South Africa 2008 - Being The White (or Black) Guy in the Family
Every non-White or Mixed family has the "White Uncle." Someone's daughter or cousin or sister married Scott or Jeff or Gary and he's the White Guy at family reunions. That's me. My wife's family has been very open about it and haven't given me any trouble other than friendly teasing about excessive whiteness. Surprisingly though, I'm the only one who can dance in this family, but that's another post altogether.
(This works the opposite way also, where every White family has the Black Guy, or Gay Cousin, or Little Person, or whatever. This is about being "The Other One," in the family...color doesn't really matter. I also happen to be the "diabetic one" as well as the "computer guy" so you get the idea.)
Being the White Guy usually gives you an extra hit point or two and a +1 bonus against faux pas. Everyone will cut you some slack if you say something clueless.
"It's goat liver."
"How does he not eat goat liver for breakfast?"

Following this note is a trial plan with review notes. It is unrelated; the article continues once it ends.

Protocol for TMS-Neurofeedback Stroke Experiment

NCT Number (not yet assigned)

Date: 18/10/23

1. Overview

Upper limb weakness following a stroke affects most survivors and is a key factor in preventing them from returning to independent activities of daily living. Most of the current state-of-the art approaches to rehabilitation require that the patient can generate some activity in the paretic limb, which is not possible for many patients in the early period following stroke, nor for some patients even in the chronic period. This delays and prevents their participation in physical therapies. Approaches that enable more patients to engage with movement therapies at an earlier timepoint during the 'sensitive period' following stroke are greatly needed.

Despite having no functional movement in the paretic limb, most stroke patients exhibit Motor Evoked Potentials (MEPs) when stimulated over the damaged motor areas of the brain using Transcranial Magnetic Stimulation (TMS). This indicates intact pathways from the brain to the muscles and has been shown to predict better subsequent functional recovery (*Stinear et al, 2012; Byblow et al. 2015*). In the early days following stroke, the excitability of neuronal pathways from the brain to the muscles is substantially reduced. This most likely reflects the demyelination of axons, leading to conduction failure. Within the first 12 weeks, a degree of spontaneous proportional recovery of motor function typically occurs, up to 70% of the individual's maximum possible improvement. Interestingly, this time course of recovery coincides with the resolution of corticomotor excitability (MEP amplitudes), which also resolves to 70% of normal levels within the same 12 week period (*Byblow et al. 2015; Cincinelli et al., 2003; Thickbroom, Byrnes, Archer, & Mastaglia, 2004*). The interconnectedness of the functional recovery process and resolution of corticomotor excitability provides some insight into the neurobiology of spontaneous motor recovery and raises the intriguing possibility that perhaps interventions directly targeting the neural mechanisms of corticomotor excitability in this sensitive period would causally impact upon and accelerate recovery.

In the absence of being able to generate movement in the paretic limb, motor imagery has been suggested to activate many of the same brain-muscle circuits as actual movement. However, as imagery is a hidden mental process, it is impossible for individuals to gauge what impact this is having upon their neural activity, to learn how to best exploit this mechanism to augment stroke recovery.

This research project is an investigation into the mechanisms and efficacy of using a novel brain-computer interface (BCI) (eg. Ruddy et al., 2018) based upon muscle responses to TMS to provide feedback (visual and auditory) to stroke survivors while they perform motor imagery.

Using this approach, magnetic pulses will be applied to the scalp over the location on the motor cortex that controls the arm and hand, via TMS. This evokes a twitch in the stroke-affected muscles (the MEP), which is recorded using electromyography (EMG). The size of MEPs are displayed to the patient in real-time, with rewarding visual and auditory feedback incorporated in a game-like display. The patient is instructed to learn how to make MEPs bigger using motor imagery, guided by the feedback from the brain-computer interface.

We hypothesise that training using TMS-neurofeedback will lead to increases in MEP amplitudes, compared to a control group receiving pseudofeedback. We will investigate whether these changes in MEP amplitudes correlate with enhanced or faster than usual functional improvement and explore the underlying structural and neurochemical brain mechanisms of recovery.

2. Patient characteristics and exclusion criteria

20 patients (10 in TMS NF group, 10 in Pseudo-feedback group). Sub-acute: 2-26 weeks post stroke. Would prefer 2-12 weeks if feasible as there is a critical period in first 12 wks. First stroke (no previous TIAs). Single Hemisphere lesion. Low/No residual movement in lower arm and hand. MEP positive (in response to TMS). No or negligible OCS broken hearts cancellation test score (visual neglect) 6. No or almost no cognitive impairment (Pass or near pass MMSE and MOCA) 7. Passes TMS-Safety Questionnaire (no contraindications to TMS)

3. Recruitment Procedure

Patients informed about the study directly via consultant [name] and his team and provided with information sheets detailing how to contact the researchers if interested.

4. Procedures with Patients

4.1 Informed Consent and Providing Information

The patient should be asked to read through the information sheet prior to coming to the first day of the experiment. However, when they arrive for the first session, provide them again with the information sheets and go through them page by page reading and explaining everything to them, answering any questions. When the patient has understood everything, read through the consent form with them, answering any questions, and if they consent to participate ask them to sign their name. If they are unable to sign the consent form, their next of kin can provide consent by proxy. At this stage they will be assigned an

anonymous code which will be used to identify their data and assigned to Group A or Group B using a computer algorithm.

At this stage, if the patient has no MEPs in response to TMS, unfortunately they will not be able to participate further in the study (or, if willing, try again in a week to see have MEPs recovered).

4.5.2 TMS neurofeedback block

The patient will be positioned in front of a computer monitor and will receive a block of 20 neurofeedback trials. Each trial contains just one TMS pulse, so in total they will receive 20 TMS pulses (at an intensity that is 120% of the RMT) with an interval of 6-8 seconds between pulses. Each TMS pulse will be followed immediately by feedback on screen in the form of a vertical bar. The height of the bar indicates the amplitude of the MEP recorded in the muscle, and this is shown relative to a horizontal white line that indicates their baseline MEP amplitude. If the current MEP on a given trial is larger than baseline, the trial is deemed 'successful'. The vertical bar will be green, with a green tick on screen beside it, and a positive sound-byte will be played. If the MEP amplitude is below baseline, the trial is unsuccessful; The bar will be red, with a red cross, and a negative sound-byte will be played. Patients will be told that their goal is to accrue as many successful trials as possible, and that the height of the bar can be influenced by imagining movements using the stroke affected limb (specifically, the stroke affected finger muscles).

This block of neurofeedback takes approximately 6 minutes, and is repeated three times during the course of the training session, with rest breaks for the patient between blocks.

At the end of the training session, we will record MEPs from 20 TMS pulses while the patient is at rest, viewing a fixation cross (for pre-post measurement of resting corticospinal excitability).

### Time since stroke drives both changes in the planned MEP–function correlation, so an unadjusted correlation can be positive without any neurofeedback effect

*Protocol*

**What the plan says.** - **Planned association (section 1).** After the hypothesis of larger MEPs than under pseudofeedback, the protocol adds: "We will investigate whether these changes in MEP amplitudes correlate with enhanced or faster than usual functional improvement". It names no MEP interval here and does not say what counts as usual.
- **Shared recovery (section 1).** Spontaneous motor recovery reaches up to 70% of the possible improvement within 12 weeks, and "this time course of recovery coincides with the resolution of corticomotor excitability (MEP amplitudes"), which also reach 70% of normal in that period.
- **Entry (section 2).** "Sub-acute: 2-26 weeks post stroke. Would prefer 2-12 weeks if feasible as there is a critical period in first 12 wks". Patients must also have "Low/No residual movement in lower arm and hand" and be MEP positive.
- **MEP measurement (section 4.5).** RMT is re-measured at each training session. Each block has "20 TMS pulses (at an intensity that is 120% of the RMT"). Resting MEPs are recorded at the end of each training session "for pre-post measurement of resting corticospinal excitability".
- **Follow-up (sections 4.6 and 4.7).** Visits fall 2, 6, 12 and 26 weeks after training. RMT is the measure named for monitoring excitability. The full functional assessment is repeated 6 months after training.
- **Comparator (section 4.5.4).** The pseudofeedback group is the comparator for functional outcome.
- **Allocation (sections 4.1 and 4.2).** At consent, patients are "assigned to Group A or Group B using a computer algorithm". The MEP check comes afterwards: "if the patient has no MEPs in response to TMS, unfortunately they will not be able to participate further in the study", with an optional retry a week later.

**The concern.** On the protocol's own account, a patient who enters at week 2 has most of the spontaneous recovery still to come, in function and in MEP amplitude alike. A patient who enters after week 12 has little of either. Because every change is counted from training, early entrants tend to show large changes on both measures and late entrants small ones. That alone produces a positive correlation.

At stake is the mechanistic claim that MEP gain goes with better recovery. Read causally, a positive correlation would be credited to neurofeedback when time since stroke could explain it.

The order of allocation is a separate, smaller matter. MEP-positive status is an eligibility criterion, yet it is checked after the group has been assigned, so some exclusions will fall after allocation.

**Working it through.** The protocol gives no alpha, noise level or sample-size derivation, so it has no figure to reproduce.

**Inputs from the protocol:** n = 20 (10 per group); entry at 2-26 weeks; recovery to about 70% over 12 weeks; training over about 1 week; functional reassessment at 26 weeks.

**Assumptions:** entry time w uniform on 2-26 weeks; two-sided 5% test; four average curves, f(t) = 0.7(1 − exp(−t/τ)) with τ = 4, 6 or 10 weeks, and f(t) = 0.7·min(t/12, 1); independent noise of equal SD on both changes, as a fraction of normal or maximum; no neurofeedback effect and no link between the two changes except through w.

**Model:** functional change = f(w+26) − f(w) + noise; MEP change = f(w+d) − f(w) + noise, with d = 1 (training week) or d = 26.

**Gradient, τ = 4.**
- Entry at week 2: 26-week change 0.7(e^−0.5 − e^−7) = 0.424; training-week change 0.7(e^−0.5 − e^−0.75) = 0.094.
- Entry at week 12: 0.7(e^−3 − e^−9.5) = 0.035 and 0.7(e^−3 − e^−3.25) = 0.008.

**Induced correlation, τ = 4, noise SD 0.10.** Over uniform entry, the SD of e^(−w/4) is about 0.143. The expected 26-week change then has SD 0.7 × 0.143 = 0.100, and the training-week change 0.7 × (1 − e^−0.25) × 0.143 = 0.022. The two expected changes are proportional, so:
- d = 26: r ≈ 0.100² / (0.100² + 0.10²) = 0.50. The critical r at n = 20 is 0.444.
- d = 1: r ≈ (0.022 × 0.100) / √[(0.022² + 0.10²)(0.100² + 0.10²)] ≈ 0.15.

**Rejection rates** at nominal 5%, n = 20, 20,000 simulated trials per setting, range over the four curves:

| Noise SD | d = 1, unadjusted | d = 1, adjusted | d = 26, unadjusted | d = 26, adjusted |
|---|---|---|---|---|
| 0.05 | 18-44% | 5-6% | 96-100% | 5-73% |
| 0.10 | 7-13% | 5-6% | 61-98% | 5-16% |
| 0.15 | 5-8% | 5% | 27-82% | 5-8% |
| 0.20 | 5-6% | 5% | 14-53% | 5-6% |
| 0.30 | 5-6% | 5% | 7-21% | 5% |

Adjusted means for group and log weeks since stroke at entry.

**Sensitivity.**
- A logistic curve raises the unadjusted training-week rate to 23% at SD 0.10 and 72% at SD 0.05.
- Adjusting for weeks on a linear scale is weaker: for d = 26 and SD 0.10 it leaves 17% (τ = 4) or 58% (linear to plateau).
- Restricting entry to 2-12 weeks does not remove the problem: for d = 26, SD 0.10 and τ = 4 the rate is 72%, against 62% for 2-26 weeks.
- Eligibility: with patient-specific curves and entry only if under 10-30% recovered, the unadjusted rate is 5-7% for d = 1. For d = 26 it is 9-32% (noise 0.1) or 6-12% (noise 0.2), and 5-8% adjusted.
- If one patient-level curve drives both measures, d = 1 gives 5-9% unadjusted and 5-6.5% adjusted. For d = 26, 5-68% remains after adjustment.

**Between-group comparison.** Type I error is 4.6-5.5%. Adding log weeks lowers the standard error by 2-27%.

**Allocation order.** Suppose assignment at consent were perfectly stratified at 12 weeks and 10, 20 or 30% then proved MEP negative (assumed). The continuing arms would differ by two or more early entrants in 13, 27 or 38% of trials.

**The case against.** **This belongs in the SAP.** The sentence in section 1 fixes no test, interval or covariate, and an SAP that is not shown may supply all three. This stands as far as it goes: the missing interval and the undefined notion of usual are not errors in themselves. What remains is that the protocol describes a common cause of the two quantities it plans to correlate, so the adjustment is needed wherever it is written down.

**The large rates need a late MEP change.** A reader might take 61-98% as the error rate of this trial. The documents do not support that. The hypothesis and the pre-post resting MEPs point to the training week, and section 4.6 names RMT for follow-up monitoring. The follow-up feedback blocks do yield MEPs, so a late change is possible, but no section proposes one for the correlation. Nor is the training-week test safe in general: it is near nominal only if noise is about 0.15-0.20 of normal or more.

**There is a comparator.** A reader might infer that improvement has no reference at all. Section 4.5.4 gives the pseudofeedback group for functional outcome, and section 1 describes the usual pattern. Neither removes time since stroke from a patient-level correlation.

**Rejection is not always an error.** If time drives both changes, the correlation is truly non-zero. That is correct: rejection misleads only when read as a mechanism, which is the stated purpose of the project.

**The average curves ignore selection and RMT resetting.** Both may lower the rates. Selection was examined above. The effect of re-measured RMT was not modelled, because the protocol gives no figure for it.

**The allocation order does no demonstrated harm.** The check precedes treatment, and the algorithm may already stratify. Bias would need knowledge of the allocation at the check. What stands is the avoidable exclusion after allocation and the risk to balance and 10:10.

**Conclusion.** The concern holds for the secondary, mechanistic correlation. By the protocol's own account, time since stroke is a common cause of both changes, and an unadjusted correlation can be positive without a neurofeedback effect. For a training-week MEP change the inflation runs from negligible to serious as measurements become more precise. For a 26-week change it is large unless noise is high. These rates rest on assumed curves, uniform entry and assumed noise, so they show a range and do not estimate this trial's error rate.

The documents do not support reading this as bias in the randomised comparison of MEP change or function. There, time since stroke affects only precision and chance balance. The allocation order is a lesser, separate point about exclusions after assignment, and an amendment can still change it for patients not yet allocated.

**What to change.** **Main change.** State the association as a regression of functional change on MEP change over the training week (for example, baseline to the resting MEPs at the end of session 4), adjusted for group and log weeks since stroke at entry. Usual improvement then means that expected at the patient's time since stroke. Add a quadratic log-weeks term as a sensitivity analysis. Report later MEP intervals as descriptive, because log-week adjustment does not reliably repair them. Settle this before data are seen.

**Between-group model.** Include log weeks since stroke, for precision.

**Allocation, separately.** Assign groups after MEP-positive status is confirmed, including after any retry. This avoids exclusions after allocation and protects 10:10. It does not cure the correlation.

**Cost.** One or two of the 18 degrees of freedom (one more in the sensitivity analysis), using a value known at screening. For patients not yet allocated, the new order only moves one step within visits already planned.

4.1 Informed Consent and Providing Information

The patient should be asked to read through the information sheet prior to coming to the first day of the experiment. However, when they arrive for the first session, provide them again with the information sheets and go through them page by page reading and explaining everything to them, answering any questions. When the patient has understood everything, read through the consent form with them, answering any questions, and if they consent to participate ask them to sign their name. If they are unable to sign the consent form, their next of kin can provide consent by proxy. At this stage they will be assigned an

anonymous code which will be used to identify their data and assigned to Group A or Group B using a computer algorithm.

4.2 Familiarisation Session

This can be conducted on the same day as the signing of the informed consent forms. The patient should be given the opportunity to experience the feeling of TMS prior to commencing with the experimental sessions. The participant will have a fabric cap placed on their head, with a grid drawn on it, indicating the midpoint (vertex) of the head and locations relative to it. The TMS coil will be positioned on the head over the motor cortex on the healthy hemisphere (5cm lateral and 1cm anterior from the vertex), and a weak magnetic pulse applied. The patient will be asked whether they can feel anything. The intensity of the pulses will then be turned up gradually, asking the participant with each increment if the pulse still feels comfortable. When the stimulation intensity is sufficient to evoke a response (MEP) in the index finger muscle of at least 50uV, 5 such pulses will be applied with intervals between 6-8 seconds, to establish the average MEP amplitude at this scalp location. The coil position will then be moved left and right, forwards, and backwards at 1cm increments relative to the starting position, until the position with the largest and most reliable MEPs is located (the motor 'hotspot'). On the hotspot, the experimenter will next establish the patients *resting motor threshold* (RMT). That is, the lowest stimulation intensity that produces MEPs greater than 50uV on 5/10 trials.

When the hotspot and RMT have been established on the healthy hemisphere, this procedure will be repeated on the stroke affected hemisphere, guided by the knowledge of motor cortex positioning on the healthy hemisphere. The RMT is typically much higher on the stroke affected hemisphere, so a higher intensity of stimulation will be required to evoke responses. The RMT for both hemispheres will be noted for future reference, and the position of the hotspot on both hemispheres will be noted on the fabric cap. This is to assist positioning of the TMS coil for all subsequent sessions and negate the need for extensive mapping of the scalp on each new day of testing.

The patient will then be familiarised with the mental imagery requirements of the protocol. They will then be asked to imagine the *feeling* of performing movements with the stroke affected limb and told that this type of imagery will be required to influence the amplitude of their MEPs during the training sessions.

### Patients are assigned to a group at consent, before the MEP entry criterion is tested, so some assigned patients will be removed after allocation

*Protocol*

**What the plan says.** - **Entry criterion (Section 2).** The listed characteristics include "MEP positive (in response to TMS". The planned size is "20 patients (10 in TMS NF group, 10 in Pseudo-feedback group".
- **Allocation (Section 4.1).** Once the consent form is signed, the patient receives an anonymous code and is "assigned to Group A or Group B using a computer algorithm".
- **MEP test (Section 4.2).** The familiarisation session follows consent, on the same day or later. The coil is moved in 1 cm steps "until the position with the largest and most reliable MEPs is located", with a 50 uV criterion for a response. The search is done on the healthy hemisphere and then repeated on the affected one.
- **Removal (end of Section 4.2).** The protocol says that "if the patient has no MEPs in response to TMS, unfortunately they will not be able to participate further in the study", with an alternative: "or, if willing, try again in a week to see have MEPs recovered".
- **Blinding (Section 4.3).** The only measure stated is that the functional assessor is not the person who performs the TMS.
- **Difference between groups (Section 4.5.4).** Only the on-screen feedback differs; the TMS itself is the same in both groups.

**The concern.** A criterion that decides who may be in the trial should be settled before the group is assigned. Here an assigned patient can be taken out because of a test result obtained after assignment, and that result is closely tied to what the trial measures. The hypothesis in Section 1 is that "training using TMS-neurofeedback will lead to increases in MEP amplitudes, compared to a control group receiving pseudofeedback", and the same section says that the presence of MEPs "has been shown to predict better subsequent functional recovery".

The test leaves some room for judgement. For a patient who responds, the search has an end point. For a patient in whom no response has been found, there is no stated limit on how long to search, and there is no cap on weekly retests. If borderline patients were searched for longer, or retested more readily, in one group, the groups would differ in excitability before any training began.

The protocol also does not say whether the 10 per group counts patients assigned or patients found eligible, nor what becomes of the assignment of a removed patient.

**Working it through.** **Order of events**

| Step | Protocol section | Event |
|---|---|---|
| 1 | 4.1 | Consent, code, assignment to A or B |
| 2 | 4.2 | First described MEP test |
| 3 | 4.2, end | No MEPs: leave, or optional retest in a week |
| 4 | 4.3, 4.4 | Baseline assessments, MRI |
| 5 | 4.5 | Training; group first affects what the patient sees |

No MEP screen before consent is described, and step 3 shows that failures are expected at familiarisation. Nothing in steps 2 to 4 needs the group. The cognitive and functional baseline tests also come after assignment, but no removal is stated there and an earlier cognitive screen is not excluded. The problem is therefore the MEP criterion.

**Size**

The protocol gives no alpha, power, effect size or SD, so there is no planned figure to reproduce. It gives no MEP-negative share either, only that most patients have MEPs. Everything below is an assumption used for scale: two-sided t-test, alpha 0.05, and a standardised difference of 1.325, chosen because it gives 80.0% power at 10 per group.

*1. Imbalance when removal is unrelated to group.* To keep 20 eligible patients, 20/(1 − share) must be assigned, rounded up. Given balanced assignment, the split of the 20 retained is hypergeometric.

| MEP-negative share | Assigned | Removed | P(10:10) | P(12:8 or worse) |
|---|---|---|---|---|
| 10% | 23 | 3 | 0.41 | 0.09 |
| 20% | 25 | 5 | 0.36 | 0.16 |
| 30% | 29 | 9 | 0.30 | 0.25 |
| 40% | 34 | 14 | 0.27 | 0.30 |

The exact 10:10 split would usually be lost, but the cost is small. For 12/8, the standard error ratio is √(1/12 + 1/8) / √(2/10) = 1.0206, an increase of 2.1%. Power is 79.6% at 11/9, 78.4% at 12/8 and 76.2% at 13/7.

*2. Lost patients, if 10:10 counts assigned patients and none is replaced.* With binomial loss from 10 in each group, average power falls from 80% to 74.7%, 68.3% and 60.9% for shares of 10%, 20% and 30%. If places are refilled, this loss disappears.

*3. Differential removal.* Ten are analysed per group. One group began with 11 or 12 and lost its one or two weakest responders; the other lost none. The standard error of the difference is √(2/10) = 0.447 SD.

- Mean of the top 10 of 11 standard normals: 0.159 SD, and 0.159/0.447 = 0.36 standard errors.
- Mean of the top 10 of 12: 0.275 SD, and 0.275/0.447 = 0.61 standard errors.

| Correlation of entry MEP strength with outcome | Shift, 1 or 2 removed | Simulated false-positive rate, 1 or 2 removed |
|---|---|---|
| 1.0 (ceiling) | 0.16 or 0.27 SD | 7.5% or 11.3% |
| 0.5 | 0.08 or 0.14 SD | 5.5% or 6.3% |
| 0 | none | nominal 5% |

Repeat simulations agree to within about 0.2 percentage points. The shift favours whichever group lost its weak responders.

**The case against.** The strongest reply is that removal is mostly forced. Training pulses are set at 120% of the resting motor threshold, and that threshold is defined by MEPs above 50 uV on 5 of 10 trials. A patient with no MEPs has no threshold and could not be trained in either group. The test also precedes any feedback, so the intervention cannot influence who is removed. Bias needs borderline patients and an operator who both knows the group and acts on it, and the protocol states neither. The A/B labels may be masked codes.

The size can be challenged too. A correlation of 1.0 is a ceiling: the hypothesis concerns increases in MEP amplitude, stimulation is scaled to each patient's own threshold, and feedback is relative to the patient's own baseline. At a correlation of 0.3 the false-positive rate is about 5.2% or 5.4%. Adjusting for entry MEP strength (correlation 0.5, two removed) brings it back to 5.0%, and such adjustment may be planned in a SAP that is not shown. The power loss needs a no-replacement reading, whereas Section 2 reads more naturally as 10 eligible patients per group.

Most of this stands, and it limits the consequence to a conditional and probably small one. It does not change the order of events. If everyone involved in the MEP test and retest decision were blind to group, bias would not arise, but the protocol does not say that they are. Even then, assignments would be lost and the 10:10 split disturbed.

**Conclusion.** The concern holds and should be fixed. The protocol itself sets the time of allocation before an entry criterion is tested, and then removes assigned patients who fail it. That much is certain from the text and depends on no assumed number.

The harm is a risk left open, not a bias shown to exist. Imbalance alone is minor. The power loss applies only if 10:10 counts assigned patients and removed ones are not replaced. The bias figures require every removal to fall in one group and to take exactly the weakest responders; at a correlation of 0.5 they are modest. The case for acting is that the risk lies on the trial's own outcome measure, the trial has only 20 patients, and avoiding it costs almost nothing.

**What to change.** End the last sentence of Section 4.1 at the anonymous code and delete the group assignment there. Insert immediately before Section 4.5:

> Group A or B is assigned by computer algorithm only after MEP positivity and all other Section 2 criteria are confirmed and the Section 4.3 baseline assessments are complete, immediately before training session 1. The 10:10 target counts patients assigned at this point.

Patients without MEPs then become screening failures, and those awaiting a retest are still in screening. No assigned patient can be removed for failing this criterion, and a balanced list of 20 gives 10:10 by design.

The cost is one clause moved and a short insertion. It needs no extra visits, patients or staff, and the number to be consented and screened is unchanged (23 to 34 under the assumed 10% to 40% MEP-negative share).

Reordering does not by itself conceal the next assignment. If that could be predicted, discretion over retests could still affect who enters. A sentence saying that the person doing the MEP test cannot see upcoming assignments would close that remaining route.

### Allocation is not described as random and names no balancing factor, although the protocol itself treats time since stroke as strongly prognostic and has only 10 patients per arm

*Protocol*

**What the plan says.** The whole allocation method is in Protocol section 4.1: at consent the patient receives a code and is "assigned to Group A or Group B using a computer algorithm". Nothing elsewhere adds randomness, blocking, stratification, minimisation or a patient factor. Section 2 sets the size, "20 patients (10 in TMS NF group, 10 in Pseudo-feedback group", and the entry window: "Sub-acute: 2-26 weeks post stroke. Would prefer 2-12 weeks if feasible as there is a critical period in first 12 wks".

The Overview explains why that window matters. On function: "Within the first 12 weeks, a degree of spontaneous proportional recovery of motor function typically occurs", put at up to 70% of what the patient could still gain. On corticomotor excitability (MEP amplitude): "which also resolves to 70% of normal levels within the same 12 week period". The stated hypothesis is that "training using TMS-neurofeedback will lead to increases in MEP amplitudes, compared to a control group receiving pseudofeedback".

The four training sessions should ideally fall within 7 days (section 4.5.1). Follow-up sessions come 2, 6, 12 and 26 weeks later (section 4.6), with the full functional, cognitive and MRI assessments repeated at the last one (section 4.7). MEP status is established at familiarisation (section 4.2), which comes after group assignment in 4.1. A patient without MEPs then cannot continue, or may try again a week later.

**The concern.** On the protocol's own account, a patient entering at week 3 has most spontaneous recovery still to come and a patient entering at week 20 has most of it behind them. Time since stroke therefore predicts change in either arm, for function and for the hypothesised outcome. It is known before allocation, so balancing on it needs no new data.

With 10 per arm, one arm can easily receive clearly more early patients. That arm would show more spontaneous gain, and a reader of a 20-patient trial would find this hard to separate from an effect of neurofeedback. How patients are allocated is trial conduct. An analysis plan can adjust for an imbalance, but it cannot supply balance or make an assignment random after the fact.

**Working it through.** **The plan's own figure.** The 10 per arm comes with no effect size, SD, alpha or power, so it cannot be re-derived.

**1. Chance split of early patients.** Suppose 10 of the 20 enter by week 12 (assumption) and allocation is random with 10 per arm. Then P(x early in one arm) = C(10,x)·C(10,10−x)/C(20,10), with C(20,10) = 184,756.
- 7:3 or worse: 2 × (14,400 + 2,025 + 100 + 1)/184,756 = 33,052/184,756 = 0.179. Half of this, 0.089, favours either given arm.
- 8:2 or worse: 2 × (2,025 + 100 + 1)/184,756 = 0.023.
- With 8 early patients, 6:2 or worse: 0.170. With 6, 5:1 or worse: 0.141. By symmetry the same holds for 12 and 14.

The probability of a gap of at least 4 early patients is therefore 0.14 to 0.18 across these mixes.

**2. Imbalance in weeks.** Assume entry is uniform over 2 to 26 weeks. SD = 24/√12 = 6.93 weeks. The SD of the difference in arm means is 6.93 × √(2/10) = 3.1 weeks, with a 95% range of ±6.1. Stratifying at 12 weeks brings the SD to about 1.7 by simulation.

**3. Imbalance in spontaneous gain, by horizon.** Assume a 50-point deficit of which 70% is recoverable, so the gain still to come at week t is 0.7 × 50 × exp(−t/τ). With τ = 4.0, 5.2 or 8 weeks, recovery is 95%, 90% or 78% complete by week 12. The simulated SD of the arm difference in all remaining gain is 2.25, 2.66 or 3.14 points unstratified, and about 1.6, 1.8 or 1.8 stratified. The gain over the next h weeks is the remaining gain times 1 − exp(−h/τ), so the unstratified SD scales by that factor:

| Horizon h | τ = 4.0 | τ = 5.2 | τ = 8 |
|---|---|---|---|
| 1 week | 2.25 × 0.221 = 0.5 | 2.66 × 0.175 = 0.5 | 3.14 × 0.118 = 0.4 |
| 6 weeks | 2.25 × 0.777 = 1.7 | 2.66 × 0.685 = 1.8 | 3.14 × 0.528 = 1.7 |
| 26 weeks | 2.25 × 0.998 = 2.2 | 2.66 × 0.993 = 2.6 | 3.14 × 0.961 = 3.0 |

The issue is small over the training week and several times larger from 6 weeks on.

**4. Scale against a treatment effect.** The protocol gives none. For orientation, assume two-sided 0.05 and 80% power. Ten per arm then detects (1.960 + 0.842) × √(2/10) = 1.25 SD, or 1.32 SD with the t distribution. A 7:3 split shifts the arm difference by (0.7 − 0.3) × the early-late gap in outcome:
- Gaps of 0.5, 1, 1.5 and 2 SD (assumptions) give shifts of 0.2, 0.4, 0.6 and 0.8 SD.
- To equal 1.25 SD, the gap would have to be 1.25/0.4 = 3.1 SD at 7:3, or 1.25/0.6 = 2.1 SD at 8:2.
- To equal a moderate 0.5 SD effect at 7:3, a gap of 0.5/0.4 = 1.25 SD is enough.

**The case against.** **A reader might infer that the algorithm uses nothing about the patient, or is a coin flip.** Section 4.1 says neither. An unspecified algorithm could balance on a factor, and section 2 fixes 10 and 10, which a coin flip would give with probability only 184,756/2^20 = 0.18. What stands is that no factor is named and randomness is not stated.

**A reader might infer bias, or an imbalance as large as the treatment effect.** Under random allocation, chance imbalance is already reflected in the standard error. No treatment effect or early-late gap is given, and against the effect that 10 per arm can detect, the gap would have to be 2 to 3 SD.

"Who knows, he's White!"
This also works the other way, when you, as the Other One, have some mysterious knowledge or powers. If you're the Black Girl in a White Family, people will freak out when you get braids and suddenly you've gained a foot of length overnight. Or, they'll give you a hard time for not going swimming after coming from the salon. Ashy knees are a mystery to White People as is Pink hair oil, Yakky, Ambi, and Braid Sheen.
I've just received a nasty sunburn (my fault for not putting sunscreen on) after walking 3 klicks to the mall yesterday. This is the talk of the house as it's not something you see everyday around this family.
"It's going to peel off? Gross! You guys are fragile!"
"Thanks for declaring that amaKiwa (White People) are fragile because we burn slightly under the oppressive heat of your thousand African suns!"
This is a typical back and forth with the family here. I heard something in the news last week the scientists have finally proven that, from a DNA perspective, all of us are something like 99.9% identical, regardless of race. That may be true, but after 8 years of marriage and many trips home, we learn new random crazy stuff about each other every time.